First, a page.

Email marketing is the simple act of sending emails to customers, at least that’s how it’s been for the last 20 years. More recently, however, it seems to be getting a little bit more complicated with email senders getting punished more and more by email providers. What is the reason behind it?

Well first it’s important to first take a look at it from the email providers’ prospective. Email service providers (ESPs), such as MailChimp or Constant Contact, provide the platform for which businesses use to send off customized, bulk email campaigns.

Internet service providers (ISPs) are in charge of providing the means to deliver those email campaign messages to the end customer. ISPs can control domain name registration and hosting, email hosting (, and voice over internet protocol (VOIP) phones. See the chart below for a visual:

Thanks to FTC’s CAN-SPAM Act, there have been strict rules in place regarding the information that is sent to users. Click here for the FTC’s compliance guide for businesses.  If ISPs and ESPs do not comply with this act, consequences are set in place, with being blacklisted as the ultimate punishment.

ISPs, anti-spam groups, and corporate email protection services set thresholds for spam complaints, bounced emails and unsubscribed emails requests. When these third-parties begin to receive high rates of these metrics, these groups notify ESPs. ESPs then have no other choice but to warn email clients to stop sending these emails and even suspend the client from sending emails altogether.

Even if you’re not sending anything malicious, ESPs can’t tell the difference. Mail Chimp, for example uses intelligence called Omnivore to send warnings and shut down malicious email accounts. Doing something as simple as sending an email to an old list or including one too many typos can set off their threshold. In fact, high metics of spam requests, bounces, and unsubscribed requests are typically caused by old or stale email addresses.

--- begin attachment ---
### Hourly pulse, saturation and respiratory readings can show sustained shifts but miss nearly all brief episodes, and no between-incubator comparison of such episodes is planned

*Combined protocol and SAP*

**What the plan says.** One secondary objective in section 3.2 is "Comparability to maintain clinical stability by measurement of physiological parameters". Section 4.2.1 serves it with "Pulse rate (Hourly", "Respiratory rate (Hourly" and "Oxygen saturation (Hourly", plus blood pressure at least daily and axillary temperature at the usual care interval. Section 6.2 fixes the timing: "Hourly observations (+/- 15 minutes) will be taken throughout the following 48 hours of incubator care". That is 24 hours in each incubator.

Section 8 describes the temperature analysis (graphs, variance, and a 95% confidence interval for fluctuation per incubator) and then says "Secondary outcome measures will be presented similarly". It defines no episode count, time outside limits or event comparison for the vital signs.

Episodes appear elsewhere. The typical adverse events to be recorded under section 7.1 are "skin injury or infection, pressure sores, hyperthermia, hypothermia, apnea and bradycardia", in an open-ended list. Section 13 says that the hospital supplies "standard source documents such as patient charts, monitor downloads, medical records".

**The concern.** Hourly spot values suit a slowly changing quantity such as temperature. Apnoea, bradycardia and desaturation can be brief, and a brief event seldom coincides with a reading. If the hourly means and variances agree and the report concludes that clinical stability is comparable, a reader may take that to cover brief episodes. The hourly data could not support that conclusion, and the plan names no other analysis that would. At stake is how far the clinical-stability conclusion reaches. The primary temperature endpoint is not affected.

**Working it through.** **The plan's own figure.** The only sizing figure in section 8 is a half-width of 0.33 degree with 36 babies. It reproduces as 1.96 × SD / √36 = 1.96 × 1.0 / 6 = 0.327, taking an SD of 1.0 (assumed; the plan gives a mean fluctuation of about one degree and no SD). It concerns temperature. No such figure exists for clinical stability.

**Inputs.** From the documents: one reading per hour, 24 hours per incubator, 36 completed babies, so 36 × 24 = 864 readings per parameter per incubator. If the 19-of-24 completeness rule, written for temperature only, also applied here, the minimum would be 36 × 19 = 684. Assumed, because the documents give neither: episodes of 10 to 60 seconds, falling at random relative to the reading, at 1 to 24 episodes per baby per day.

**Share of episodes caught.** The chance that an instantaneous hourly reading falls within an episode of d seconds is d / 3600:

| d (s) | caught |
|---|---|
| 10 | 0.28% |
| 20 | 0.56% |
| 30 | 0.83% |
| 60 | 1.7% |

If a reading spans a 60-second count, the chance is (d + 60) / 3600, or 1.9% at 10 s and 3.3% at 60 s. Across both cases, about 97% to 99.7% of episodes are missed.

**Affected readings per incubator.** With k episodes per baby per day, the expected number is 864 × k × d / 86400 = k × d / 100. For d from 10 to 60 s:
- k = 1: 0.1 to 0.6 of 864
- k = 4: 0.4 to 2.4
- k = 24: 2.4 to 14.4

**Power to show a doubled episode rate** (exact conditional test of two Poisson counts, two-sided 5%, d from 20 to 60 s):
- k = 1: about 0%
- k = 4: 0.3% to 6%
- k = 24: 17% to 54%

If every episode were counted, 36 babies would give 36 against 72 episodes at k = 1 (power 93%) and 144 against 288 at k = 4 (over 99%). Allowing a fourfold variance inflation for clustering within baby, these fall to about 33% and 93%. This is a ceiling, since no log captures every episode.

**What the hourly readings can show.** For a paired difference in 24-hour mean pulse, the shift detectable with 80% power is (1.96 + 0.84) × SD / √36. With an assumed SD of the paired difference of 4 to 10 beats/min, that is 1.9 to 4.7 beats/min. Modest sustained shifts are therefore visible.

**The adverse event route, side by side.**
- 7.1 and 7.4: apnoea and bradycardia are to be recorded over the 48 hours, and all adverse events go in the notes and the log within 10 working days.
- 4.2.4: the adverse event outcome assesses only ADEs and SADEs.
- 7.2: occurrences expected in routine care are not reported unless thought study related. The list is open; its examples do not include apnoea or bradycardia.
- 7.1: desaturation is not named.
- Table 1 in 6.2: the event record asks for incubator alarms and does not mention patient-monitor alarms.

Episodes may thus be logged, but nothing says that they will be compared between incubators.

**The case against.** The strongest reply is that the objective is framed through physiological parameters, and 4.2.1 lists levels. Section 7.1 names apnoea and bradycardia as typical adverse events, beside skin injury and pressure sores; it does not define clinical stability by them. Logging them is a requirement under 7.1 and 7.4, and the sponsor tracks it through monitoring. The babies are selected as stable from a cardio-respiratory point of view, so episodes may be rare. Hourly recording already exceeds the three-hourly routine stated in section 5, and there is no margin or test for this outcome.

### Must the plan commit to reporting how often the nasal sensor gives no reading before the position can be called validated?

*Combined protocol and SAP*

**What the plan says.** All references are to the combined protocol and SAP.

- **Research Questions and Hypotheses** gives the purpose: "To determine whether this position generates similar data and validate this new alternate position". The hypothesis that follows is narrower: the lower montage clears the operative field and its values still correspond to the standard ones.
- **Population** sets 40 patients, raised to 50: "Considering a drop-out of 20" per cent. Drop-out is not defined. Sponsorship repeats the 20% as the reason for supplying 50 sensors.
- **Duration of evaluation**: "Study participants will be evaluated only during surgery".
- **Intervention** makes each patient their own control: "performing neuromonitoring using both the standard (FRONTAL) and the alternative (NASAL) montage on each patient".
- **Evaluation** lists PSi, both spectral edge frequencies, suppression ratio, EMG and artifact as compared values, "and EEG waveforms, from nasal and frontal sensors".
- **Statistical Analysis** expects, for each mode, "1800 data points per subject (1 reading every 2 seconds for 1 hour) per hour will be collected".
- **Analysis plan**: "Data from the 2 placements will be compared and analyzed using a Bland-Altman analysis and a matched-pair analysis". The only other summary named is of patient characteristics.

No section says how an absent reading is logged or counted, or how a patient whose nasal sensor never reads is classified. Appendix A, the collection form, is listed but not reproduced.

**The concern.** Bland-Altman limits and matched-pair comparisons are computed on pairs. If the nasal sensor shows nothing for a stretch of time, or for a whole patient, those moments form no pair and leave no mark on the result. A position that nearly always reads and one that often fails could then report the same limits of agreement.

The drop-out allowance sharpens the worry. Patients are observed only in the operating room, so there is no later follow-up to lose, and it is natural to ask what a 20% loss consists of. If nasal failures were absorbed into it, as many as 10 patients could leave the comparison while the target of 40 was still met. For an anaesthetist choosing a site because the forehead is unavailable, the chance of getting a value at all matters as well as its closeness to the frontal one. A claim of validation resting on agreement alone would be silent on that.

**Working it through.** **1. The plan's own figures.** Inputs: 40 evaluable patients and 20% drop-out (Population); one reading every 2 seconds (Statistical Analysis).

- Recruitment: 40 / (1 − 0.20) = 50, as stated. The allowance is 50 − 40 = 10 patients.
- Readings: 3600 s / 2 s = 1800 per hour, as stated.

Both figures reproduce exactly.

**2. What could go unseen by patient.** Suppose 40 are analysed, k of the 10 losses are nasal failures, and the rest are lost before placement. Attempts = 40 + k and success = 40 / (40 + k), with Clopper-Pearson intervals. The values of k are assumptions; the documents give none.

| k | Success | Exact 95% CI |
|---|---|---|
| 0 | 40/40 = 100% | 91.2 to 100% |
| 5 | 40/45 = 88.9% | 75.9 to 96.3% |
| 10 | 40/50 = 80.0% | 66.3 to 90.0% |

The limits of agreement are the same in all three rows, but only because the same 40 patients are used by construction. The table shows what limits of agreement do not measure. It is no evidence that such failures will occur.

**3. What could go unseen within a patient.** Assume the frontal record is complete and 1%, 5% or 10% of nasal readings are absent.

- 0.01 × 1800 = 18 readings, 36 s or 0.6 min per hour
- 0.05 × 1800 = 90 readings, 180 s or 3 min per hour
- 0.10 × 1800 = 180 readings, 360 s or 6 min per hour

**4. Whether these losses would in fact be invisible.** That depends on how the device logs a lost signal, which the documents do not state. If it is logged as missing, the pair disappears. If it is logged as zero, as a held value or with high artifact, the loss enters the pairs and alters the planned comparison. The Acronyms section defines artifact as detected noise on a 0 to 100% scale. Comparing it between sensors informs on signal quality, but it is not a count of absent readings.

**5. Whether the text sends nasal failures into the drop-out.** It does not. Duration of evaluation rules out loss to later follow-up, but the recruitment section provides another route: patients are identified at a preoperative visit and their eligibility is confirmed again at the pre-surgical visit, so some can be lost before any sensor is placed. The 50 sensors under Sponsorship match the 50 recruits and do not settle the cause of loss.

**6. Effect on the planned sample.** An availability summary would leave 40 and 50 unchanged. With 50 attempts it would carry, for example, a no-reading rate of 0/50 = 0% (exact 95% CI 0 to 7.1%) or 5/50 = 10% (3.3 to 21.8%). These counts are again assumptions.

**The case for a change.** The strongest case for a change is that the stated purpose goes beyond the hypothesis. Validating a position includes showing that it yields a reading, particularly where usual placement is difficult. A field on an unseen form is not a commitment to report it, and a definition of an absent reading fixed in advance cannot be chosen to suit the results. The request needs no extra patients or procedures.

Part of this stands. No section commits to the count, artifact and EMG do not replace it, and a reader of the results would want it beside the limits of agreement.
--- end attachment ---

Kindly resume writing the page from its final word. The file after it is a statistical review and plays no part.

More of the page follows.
What is a Messy Email List?

If you’ve had your list for a long time, there is a good chance you that some email addresses no longer exist. If a email contact has not opened an email in the last six month, chances are that it’s not a good idea to send emails to this person. Many spam filters are set to detect if someone is sending recurring emails that are left unopened and this is considered as a strong indicator of spam.

There’s also a chance that you’ll get caught up in a spam trap. Spam traps are email addresses used by the Internet Service Providers and anti-spam organizations use to catch spammers red-handed. These groups will often take over inactive email accounts and place “trap” email addresses in lists people shouldn’t have in their possession – often lists that people can purchase. Any service that sends an email to one of these trap email addresses will be reported to the ISP as a spammer.

Even just a handful of “rogue” email addresses can ruin your reputation with ISPs and ESPs so it’s best practice to give your lists a good cleaning every six months.

Email Verification Tools

Luckily, there are many email hygiene services on the market that can gather intelligence and help you clean up your lists prior to getting stuck in this mess. Leading email products, such as Bounceless, can help you detect unverified emails, spam traps, and disposable domains.

CaptainVerify can help you check and clean up mailings lists simply by dragging and dropping your file into the tool. DataValidation will help you validate your list quickly and links to popular ESPs Mail Chimp and Constant Contact for ongoing monitoring and maintenance.

Kickbox ensures you’re only sending email to real users and helps you separate the low-quality addresses from the high-value customer contacts.

Utilizing these hygiene services can improve the percentage of emails that get sent inboxes, reducing your risk of being blocked by Internet Service Providers (ISP) and being fired by Email Service Providers (ESP). Keep in mind that it’s impossible to reach a 100% accuracy on your lists. Many people change jobs often and abandon email addresses.

Best Practices for Email List Clean Up

  • Schedule a list clean up every six months
  • Correct misspellings
  • Double check unsubscribe requests to make sure they have been honored
  • Check email analytics. If an email address has not opened your emails in the last six months, remove them.
  • Remove fake email addresses using an email verification tool
  • Look at your bounce list and remove all addresses on that bounce list (these are usually nonexistent email addresses or website domains)